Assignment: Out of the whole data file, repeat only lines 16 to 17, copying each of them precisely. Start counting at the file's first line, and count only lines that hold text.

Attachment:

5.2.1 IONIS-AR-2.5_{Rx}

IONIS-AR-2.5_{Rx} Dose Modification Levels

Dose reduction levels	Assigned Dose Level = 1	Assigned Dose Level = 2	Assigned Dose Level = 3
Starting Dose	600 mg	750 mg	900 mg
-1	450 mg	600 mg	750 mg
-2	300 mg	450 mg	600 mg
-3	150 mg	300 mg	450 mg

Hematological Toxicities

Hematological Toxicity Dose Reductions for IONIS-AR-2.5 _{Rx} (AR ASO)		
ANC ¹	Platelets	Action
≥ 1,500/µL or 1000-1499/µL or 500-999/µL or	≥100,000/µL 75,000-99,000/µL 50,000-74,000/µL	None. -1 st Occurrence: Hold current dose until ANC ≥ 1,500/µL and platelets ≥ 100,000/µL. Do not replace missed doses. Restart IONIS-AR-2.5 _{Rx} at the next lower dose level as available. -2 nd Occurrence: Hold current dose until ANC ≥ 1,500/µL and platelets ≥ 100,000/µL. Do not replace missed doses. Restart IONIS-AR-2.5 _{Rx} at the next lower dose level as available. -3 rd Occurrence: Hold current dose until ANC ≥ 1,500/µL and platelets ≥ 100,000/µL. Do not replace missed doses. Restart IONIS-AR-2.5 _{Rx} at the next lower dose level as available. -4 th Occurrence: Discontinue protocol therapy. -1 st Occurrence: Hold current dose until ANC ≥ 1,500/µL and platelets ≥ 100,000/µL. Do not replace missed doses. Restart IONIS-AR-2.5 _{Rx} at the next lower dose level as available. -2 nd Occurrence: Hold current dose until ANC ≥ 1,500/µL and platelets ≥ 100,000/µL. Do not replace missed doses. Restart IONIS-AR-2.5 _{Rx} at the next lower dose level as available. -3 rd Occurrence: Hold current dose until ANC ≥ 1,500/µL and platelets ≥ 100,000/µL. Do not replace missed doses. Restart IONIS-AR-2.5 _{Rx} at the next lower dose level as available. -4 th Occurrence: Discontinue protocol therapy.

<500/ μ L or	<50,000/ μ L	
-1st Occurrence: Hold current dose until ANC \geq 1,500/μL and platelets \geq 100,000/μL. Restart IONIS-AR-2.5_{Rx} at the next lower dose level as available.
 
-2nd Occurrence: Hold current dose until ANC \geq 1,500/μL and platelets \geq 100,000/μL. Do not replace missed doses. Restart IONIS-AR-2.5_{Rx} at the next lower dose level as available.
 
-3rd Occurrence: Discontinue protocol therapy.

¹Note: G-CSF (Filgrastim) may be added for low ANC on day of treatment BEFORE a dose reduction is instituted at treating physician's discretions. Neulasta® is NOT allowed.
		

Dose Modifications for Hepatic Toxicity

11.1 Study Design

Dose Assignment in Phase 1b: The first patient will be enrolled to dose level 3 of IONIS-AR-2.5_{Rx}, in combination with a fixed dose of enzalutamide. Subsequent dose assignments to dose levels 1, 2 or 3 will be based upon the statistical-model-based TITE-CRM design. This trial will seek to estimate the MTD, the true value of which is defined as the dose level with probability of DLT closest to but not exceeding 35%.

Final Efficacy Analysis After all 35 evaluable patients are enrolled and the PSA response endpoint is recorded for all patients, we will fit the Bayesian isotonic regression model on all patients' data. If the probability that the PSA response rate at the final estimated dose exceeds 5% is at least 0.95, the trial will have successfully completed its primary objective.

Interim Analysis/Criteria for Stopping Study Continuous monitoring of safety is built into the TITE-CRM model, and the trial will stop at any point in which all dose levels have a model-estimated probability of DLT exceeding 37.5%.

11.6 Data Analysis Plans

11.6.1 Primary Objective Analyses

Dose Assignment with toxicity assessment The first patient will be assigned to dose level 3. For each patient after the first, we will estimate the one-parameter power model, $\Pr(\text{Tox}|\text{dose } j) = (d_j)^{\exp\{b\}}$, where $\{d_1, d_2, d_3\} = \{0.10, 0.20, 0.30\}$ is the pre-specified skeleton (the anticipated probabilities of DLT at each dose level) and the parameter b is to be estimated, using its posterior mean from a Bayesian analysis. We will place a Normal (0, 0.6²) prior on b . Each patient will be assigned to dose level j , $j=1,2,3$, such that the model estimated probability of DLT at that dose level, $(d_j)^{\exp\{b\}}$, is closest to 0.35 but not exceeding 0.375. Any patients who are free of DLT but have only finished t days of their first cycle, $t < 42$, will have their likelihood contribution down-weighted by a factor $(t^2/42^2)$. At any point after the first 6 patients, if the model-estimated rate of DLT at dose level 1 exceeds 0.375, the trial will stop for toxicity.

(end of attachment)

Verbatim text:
¹Note: G-CSF (Filgrastim) may be added for low ANC on day of treatment BEFORE a dose reduction is instituted at treating physician's discretions. Neulasta® is NOT allowed.
		

Dose Modifications for Hepatic Toxicity